Cooper was no expert skydiver. "We originally thought Cooper was an experienced jumper, perhaps even a paratrooper," says Special Agent Carr. "We concluded after a few years this was simply not true. No experienced parachutist would have jumped in the pitch-black night, in the rain, with a 200-mile-an-hour wind in his face, wearing loafers and a trench coat. It was simply too risky. He also missed that his reserve chute was only for training and had been sewn shut—something a skilled skydiver would have checked."
The hijacker had no help on the ground, either. To have utilized an accomplice, Cooper would've needed to coordinate closely with the flight crew so he could jump at just the right moment and hit the right drop zone. But Cooper simply said, "Fly to Mexico," and he had no idea where he was when he jumped. There was also no visibility of the ground due to cloud cover at 5,000 feet.
We have a solid physical description of Cooper. "The two flight attendants who spent the most time with him on the plane were interviewed separately the same night in separate cities and gave nearly identical descriptions," says Carr. "They both said he was about 5'10" to 6', 170 to 180 pounds, in his mid-40s, with brown eyes. People on the ground who came into contact with him also gave very similar descriptions."
As it turns out, a certain Dan Cooper is very much alive—on the pages of a French comic book series that was popular when the hijacking occurred. In the fictional series, Royal Canadian Air Force test pilot Dan Cooper takes part in adventures in outer space and real events of that era. In one episode, published near the date of the hijacking, the cover illustration shows him parachuting.
Special Agent Carr believes it's possible the hijacker took his name from the comic book. That's important because the books were never translated into English, which means the hijacker likely spent time overseas. This fits with Carr's theory that Cooper had been in the Air Force. Carr discovered the comic book connection on D.B. Cooper Internet forums, where fascination with the case is undiminished. The forums are also where Carr found the "citizen sleuths" who volunteered to help us reinvigorate the case.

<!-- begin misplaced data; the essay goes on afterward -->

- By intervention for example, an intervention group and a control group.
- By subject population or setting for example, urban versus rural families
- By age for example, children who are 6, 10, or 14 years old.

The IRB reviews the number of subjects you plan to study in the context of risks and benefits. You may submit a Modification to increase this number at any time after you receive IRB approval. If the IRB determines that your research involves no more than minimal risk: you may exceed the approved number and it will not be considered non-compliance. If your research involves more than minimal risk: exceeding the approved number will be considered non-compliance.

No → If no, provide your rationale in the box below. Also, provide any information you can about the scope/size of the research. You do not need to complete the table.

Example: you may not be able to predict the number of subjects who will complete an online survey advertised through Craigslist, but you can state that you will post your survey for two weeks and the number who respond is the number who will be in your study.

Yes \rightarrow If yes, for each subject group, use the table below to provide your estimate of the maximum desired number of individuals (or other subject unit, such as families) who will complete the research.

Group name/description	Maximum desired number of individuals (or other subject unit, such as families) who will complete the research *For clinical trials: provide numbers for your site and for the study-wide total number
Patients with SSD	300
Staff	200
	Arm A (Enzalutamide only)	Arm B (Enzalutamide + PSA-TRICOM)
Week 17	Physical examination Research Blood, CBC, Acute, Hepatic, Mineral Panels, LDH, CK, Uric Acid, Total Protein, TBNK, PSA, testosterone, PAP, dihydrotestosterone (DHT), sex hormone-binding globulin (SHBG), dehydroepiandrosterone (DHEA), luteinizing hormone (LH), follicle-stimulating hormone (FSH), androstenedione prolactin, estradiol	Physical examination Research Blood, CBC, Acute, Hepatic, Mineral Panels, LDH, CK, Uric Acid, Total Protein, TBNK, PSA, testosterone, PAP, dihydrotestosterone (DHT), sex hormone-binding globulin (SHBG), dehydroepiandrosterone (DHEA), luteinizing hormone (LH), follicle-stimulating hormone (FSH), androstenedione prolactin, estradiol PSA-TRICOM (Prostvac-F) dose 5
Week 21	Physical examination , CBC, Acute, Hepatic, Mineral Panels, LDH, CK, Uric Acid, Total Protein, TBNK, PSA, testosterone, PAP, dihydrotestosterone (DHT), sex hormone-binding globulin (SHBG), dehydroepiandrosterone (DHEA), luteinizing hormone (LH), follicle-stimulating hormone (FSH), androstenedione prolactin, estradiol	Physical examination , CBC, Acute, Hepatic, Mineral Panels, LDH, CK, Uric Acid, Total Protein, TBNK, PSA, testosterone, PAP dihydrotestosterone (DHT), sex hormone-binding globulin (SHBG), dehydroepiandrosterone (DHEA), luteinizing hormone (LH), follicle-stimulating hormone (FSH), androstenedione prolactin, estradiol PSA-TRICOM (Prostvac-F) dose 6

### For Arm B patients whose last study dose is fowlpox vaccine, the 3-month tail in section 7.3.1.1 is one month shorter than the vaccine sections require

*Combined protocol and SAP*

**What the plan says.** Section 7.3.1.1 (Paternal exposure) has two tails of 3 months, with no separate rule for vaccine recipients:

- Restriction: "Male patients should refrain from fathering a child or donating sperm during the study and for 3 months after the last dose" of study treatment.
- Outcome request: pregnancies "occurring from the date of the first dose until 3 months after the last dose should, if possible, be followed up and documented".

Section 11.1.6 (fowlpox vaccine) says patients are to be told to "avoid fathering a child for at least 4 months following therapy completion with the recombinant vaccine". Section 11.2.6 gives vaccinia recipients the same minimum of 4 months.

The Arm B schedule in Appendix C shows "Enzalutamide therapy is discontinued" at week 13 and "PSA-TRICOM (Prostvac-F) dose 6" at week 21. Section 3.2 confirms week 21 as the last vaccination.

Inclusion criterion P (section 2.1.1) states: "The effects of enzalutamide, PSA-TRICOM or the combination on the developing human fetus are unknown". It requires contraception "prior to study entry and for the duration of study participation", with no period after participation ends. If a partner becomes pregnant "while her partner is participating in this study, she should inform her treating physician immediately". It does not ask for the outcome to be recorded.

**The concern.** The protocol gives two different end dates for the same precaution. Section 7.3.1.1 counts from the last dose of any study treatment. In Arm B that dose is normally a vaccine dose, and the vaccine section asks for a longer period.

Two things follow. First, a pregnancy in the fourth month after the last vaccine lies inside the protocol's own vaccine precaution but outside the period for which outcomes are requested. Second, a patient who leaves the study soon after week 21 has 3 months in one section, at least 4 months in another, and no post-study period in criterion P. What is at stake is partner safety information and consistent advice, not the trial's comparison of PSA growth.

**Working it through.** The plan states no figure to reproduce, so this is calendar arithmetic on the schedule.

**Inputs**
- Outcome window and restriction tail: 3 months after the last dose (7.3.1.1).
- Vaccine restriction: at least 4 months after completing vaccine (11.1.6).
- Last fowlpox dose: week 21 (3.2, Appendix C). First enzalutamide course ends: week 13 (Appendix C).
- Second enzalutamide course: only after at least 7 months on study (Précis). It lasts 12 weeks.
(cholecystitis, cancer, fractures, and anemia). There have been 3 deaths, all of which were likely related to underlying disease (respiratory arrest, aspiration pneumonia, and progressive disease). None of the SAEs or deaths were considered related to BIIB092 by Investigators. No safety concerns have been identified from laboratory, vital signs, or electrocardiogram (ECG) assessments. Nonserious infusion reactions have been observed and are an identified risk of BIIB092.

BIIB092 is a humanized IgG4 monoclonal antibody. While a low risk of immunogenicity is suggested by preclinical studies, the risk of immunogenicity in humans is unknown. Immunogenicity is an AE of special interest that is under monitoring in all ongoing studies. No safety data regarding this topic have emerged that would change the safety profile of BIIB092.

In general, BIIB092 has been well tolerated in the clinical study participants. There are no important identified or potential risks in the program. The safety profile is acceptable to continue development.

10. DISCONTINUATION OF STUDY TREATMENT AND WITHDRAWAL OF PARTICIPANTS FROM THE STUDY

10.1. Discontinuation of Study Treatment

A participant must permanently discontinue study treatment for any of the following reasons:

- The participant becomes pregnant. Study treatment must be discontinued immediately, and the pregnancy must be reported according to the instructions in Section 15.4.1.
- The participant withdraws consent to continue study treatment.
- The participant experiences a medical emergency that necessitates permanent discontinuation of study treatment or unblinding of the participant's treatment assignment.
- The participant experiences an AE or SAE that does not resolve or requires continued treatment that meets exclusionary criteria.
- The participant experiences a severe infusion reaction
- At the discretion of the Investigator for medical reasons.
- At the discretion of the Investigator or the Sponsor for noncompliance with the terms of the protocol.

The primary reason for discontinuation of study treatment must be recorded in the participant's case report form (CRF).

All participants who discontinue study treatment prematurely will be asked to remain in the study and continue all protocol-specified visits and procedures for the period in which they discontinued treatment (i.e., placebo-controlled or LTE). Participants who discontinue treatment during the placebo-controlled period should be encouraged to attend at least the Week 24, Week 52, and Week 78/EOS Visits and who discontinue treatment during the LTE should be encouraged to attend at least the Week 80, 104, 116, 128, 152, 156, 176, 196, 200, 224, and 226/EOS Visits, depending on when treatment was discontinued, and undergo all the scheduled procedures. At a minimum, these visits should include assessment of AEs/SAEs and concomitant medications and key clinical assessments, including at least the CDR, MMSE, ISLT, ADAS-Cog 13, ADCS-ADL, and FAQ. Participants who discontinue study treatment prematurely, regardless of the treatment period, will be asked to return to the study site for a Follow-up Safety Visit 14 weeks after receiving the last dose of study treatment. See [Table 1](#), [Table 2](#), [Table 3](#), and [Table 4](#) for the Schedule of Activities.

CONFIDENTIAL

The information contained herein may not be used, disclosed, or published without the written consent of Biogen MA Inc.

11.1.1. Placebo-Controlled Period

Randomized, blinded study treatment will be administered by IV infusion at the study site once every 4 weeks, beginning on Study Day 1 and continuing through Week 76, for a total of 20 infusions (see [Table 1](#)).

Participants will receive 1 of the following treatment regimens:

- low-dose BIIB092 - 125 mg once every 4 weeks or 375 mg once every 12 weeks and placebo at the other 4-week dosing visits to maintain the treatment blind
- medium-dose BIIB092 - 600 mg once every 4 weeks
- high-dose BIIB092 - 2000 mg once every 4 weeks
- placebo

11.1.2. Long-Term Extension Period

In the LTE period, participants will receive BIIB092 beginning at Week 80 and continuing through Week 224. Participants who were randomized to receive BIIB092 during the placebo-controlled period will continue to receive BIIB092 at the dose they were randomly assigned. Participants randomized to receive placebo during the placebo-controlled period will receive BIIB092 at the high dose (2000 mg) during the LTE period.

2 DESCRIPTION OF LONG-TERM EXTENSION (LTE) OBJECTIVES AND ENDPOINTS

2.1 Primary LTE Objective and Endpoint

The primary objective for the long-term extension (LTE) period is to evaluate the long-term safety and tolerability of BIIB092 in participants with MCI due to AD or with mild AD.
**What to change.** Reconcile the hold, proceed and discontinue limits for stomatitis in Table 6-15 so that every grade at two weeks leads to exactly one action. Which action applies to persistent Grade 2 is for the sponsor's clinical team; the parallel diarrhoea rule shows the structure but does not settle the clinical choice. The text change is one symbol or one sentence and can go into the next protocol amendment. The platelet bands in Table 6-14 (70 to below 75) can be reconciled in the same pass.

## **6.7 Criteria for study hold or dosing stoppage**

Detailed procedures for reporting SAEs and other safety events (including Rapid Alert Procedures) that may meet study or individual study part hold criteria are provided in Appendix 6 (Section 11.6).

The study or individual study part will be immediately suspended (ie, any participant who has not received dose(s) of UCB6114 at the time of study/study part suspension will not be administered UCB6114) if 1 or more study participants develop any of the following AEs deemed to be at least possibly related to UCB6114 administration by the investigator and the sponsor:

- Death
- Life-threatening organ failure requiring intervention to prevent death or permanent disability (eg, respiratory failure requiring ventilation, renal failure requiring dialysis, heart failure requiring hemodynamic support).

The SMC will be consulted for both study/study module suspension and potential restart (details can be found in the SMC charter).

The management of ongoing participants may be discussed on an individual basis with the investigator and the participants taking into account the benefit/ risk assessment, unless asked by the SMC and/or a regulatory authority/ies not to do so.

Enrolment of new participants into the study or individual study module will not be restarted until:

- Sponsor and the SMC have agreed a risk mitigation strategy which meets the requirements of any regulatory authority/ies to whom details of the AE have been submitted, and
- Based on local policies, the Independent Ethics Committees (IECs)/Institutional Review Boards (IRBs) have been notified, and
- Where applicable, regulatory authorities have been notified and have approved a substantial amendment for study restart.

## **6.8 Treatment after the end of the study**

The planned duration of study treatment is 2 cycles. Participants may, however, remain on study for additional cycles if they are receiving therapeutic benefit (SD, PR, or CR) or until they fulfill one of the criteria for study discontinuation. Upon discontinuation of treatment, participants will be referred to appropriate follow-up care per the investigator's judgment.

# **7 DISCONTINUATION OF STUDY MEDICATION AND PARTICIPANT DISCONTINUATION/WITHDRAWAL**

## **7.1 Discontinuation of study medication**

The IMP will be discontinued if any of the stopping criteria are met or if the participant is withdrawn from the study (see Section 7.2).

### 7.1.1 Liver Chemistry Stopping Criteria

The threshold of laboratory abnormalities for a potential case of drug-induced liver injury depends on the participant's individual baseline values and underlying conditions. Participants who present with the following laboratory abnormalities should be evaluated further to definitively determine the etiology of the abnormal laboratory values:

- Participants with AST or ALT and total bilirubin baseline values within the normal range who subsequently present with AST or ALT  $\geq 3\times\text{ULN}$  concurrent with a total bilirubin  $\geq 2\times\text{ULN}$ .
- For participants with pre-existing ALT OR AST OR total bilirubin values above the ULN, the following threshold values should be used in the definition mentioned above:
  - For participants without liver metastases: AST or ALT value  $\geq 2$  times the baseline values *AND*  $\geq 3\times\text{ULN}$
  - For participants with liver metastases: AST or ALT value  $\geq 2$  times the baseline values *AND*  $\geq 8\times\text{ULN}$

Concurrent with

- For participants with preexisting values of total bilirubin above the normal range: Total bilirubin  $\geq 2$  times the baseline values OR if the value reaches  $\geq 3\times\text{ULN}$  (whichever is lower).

Tom Kaye, a paleontologist who usually searches for dinosaur bones in the Wyoming desert, with a team that included a scientific illustrator and a metallurgist, and assistance from a veteran Cooper searcher and Brian Ingram—who was eight years old in 1980 when he found $5,800 of the ransom money on a sand bar along the Columbia River (the only physical evidence in the case after Cooper jumped from the plane)—Kaye recently spent time conducting soil, water, and other experiments on the Columbia and some of its tributaries. "The FBI threw out the challenge," he said, "and we've taken the bait."
Using technology unavailable in 1971, such as satellite maps and GPS, Kaye hopes to pinpoint exactly where Ingram found the money nearly three decades ago. He plans to retrace the plane's flight plan to determine more exact coordinates for Cooper's landing zone. And using an electron microscope, he wants to figure out if pollen found on a tie Cooper left behind on the plane came from a specific region of the country.
Kaye conducted experiments to help determine if the money, a stack of dollar bills on fishing line, Ingram found floated there over time, or was buried there shortly after Cooper jumped. "After 37 years," he said, "we're trying to use science to narrow all the possibilities." The case continues to fascinate the nation.
The FBI has confirmed that the case is still open, and will remain so indefinitely. Even though our investigation has remained open, it doesn't make sense for the FBI to commit substantial resources to this nearly four-decade-old crime, Carr says. "So if the public can help, by whatever means, maybe we can shake something loose." The daring hijack and disappearance remain an intriguing mystery — for law enforcement and amateur sleuths alike. Fair warning: you might get hooked on the case!